Jackson has started 62 of a possible 64 games in four seasons, registering 266 tackles, 10 interceptions, 31 pass breakups, seven forced fumbles and six fumble recoveries. Last year he ranked third on the Bears with a career-high 82 tackles. He failed to record an interception for the first time as a pro but had two pick-sixes nullified by penalties.
Jackson should benefit from the return of Gipson, who started all 16 games last year in his first season with the Bears, tying for fourth on the defense with 66 tackles, tying for the team lead with two interceptions and producing five pass breakups.
“It’s huge,” Jackson said. “I haven’t played with a safety two years in a row since Adrian Amos [in 2017-18]. So, to come back and have that chemistry, man, it’s huge, especially back there.”
First-year defensive coordinator Sean Desai, who served as Bears safeties coach the past two seasons, is excited about Jackson and Gipson continuing to play together.
“What it’s going to allow is those two guys’ relationship is going to grow,” Desai said. “Just go through the history of football or any sport. If you want to be good—like those Bulls teams were good in the ’90s—they had the same players playing over and over and they were communicating with each other, and that helps.
“When [Gipson and Jackson] are back there and they’re communicating and handling all of the coverage assignments, that helps because now they know how each other plays. They know what each other’s preferences are and how to take care of different issues on the back end, and I think that’s the biggest growth that we’ll see there.”
The Bears boast quality depth at safety in veteran reserves Deon Bush and DeAndre Houston-Carson, both of whom have contributed primarily on special teams but also excelled when called upon to fill in on defense.
Last season Bush generated his first career interception in a win over the Giants, while Houston-Carson preserved back-to-back victories with late impact plays, breaking up a Tom Brady fourth-down pass against the Buccaneers and intercepting a Teddy Bridgewater throw versus the Panthers.
With the release of veteran Kyle Fuller for salary cap reasons, Johnson is expected to become the Bears’ top cornerback—and that’s just fine with the 2020 second-round pick from Utah.
“It’s something I’ve been working for my whole life,” Johnson said in June. “It’s not just after one year. Of course, that rookie year is the hardest. So just being able to learn from that and just trying to take all of my preparation throughout my years of playing football and being a leader throughout high school, throughout college.”
Johnson started the first 13 games of his rookie season last year before being sidelined by a shoulder injury. He compiled 44 tackles and tied for ninth in the NFL with 15 pass breakups. In his first pro game, Johnson preserved a Week 1 win in Detroit by batting away a pass in the end zone as time expired. Later in the season, he helped generate two interceptions by Fuller and Gipson with pass deflections.
Johnson missed the final three regular season games and the wild card playoff contest against the Saints with a shoulder injury. But the Bears are excited about his return and continued development in 2021.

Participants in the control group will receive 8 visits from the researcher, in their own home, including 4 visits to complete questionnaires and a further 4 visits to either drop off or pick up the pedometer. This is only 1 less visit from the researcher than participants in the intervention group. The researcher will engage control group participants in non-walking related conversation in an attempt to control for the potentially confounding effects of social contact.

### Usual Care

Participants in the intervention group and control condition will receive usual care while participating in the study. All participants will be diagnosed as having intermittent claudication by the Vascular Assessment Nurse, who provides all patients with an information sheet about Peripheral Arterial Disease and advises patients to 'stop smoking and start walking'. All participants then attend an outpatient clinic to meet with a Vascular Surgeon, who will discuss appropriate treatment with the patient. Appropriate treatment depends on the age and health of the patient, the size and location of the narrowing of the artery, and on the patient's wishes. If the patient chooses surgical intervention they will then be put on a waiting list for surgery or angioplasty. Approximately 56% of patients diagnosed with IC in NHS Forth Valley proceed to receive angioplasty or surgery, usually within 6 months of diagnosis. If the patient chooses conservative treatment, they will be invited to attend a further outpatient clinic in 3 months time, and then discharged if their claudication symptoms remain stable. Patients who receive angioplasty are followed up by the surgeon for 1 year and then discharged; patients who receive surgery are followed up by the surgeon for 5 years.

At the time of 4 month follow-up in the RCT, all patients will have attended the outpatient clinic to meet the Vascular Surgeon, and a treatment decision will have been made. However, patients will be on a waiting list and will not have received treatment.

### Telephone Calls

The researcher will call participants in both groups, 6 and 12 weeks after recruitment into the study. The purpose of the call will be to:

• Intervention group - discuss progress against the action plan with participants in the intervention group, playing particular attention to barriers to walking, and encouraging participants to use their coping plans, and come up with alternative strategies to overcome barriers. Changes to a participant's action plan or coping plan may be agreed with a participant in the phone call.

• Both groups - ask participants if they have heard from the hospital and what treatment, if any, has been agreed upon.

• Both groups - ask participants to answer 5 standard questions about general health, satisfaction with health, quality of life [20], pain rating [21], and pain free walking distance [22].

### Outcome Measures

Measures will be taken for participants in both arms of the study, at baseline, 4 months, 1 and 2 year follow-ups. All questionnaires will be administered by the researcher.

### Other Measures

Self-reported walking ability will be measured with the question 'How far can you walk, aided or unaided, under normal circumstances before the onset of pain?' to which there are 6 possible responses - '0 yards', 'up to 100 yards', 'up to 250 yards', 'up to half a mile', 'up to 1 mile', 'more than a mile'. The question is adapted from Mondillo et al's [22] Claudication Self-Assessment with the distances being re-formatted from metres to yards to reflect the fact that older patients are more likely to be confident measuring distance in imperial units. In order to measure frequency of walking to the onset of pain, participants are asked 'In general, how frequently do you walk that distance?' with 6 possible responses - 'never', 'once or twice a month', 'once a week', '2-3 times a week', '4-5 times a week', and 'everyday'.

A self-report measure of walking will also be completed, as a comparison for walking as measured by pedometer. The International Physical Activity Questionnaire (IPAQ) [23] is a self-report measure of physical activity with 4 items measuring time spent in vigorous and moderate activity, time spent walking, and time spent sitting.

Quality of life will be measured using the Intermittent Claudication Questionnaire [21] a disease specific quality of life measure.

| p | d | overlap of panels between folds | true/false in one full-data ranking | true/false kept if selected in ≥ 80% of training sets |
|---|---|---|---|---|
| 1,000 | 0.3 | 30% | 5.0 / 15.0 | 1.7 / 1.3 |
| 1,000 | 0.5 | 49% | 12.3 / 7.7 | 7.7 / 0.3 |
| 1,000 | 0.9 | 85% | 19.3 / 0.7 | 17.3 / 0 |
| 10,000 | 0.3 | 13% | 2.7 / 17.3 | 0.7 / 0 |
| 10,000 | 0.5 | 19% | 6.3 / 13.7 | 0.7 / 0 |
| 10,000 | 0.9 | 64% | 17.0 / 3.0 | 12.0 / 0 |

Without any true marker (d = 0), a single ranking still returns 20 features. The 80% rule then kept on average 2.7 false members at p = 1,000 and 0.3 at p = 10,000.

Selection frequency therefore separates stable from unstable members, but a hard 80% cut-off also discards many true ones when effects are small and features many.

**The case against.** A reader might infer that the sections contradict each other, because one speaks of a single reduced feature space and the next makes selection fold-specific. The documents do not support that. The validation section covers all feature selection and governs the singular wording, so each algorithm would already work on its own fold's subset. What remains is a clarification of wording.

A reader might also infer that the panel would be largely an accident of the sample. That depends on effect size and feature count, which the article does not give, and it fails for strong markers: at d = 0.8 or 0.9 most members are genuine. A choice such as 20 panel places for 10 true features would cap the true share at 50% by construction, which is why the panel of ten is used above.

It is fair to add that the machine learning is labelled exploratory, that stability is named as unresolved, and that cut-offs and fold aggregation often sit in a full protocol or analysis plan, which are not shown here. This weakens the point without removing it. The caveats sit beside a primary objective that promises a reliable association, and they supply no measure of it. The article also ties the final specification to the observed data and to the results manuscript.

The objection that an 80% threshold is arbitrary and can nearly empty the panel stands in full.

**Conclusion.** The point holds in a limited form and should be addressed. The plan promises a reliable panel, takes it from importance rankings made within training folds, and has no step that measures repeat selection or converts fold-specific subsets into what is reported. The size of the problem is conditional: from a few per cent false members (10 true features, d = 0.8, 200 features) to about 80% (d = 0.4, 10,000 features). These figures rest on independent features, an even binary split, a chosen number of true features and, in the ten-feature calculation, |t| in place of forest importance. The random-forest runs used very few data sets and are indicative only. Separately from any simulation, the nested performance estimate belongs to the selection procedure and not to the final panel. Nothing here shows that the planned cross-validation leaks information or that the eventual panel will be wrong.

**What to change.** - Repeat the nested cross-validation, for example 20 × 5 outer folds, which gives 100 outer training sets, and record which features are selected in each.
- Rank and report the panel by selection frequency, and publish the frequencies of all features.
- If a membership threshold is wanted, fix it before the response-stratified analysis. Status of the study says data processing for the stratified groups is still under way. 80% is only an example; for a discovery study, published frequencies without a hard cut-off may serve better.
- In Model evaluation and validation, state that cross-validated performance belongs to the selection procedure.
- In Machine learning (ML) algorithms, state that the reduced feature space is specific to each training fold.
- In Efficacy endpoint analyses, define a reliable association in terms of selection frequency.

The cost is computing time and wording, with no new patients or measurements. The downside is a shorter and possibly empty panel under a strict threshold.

“He’s only going to get better,” said defensive backs coach Deshea Townsend. “He’s versatile. He’s not a small guy. He can match up with different types of receivers. He can go against a big receiver, smaller receivers. He’s a willing tackler. And then just his knowledge of the game, he’s a sharp kid. He understands what offenses are trying to do, and that’s impressive.”
On the same day they released Fuller in March, the Bears signed veteran cornerback Desmond Trufant. The 6-foot, 190-pounder has started all 103 games he’s played in eight NFL seasons with the Falcons (2013-19) and Lions (2020). He has recorded 349 tackles, 14 interceptions, 83 pass breakups, 10 tackles-for-loss, six sacks, three forced fumbles and seven fumble recoveries, two of which he returned for touchdowns.
Trufant was selected by the Falcons with the 22nd pick in the first round of the 2013 draft out of Washington. He had an excellent rookie season, amassing 70 tackles and 17 pass breakups, which remain career highs in both categories. The most interceptions he’s had in a season is four in 2019.
Second-year pro Kindle Vildor, a 2020 fifth-round pick from Georgia Southern, also is expected to push for playing time at cornerback and nickel back. As a rookie last season, he appeared in all 16 games with one start, compiling 17 tackles and one pass breakup. All but one of the 135 snaps Vildor played on defense in 2020 came in the final four games after Johnson was sidelined.
“I think [Vildor] showed the ability that he can play in the NFL,” Townsend said. “Coming from Georgia Southern and getting thrown in later in the year after Jaylon was hurt, the way that he played and how well he played, it showed you that his ability is there. I think if the same expectation of Jaylon from Year 1 to Year 2 is high, you expect the same thing from [Vildor]. The thing that makes it great about that kid is how he works. He’s always texting asking about ball, so it means a lot to him.”
Other cornerbacks expected to compete for roster spots this summer include veterans Artie Burns, Duke Shelley and Teez Tabor; second-year pros Xavier Crawford and Michael Joseph, former CFL product Tre Roberson, rookie sixth-round pick Thomas Graham Jr.; and undrafted rookies Rojesterman Farris and Dionte Ruffin.